In This Corner of the World is derived from a manga by one Fumiyo Kono which has already been filmed as live action. The reason for cartooning is not immediately obvious but the hint that we are dealing with something substantial comes early when the school girl heroine, with a talent for drawing with her stub pencil, takes the idea of the classmate artist she’s attracted to and turns his description of the waves as bunnies jumping in the water into a coloured sketch. Characters drawn in the film’s conventions are inserted in what we recognise as her personal styled background. That would be a big ask in live action.
We start with cutesy Hiroshima (Oh, Oh!) family material with the kids getting mud covered and hosed down or joining in preparing family meals. The family seaweed gathering business having fallen victim to land reclamation, dad works in the ship yard and the Japanese fleet with its giant battleship Yamada becomes a source of fascination and pride.
We expect the film to be about young Suzu, our heroine’s maturing as an artist and romance with the boy who shares her interest. But to her surprise, from Kure town, southwest over the mountains, comes an offer of marriage to a boy whom she had forgotten meeting on the local bridge. Off she goes taking on the care of his ill mother and getting a hard time from her sister in law about wearing the kimono she has to painstakingly converted to a trouser suit. Her little niece buddies with her - a particularly winning character.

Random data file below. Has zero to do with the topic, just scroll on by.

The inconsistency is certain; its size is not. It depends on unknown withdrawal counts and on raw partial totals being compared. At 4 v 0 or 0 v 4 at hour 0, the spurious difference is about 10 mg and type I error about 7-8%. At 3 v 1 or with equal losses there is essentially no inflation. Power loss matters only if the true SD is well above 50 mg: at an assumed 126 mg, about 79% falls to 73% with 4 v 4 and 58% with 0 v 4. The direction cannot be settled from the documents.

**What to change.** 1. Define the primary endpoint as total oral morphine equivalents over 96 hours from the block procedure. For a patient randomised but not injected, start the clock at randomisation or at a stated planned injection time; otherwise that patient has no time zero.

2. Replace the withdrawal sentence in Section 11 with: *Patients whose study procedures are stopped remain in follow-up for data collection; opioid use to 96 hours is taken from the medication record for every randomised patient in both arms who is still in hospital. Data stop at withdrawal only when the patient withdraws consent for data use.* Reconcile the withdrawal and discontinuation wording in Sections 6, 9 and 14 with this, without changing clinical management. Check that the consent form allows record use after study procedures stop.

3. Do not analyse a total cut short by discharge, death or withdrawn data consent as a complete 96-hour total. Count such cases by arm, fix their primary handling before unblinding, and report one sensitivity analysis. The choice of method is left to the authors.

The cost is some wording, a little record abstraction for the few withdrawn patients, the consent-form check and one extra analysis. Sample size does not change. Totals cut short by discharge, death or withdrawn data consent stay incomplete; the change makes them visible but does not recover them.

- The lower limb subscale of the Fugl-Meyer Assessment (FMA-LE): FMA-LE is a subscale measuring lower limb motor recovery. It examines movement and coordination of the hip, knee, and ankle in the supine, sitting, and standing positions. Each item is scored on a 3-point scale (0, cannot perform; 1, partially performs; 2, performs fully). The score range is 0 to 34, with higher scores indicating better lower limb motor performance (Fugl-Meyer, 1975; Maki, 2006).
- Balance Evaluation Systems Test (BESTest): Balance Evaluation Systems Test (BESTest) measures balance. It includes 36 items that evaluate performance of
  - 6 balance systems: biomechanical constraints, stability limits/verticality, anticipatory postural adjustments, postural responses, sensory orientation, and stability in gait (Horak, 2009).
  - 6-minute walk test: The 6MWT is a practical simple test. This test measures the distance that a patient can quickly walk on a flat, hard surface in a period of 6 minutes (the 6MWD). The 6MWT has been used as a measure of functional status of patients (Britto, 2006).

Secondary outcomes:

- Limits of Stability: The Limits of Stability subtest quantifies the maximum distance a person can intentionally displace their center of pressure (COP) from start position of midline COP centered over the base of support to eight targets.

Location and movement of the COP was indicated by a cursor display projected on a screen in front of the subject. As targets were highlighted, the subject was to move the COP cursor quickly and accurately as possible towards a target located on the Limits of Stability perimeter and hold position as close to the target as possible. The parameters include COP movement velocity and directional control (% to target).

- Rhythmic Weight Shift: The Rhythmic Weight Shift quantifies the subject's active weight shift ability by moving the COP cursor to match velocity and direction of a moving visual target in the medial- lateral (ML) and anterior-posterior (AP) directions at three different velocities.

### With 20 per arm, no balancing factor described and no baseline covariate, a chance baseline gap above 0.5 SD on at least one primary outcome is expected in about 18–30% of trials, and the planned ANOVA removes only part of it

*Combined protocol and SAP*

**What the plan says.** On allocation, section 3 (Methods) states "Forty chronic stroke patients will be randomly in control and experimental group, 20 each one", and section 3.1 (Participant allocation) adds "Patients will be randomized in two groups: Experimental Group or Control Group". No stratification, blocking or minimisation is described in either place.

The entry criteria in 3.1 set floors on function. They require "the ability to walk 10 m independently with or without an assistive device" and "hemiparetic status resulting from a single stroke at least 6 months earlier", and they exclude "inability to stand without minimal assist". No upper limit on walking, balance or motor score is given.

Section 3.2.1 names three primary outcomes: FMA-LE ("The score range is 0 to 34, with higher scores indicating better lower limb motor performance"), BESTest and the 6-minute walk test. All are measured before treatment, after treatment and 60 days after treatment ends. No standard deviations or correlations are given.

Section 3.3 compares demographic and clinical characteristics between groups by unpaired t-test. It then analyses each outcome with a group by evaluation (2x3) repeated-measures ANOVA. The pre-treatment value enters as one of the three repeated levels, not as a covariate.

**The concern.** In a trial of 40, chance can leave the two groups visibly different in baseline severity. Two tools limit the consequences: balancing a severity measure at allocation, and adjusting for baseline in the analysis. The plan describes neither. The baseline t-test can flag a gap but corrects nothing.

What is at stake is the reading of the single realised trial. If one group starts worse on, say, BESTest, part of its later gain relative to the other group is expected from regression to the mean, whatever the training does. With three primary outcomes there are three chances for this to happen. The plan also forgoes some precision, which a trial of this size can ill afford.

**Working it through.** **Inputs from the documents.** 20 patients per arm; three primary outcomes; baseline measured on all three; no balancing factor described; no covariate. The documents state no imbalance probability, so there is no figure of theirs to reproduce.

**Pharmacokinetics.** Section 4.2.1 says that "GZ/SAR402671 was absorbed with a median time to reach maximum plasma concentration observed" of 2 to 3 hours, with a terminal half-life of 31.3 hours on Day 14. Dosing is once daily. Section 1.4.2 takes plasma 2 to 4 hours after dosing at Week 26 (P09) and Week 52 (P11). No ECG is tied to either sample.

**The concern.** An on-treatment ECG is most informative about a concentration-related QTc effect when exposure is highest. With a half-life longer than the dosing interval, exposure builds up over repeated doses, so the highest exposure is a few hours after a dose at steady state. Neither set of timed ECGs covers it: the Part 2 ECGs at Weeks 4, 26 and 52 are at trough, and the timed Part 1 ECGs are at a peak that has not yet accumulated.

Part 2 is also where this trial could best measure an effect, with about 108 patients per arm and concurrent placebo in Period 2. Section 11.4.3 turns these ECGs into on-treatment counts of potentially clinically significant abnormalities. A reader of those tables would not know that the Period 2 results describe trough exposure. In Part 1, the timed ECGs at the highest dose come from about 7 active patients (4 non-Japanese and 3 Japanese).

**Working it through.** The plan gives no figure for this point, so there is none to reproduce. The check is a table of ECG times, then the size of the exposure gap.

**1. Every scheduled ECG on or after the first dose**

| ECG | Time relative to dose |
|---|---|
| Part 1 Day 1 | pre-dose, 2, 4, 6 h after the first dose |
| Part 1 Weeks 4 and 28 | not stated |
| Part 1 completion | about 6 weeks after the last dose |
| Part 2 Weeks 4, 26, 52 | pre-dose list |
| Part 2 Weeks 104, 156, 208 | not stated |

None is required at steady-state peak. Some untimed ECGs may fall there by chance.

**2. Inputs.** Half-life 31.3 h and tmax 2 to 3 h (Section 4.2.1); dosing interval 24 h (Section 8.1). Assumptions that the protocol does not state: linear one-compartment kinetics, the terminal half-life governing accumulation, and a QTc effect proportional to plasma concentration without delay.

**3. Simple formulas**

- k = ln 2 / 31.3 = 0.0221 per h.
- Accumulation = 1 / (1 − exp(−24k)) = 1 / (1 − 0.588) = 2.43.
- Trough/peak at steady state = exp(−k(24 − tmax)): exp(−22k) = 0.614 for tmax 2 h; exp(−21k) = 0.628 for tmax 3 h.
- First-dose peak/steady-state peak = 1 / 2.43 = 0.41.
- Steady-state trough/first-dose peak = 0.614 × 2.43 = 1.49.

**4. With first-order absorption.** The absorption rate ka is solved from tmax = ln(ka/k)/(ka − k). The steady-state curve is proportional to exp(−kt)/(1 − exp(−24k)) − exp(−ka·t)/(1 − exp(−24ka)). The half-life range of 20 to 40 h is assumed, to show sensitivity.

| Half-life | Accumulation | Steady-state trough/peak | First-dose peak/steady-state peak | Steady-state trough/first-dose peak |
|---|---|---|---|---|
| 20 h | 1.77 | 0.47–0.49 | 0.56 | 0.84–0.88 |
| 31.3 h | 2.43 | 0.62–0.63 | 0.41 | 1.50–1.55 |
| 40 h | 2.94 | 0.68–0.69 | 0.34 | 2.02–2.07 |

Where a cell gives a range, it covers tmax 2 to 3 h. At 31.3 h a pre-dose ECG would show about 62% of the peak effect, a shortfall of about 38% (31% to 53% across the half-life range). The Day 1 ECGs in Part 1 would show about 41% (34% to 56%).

Suzu’s school admirer shows up in uniform with a vague plan to rescue her and there is the remarkable scene of her husband sending her off to the shed where they’ve set him up with a futon. Under the blanket the old flame and Suzu discuss her life there. Knowing and naive, it takes us further into the tone that make this story exceptional.
The date captions on the film are racing now we’ve gotten to the war years and their sinister implications.
Food and clothing become key elements - finding the pre-war cloche hat outfit boxed in the closet and the detailed section of using feudal samurai. Katabuchi’s “Increase Food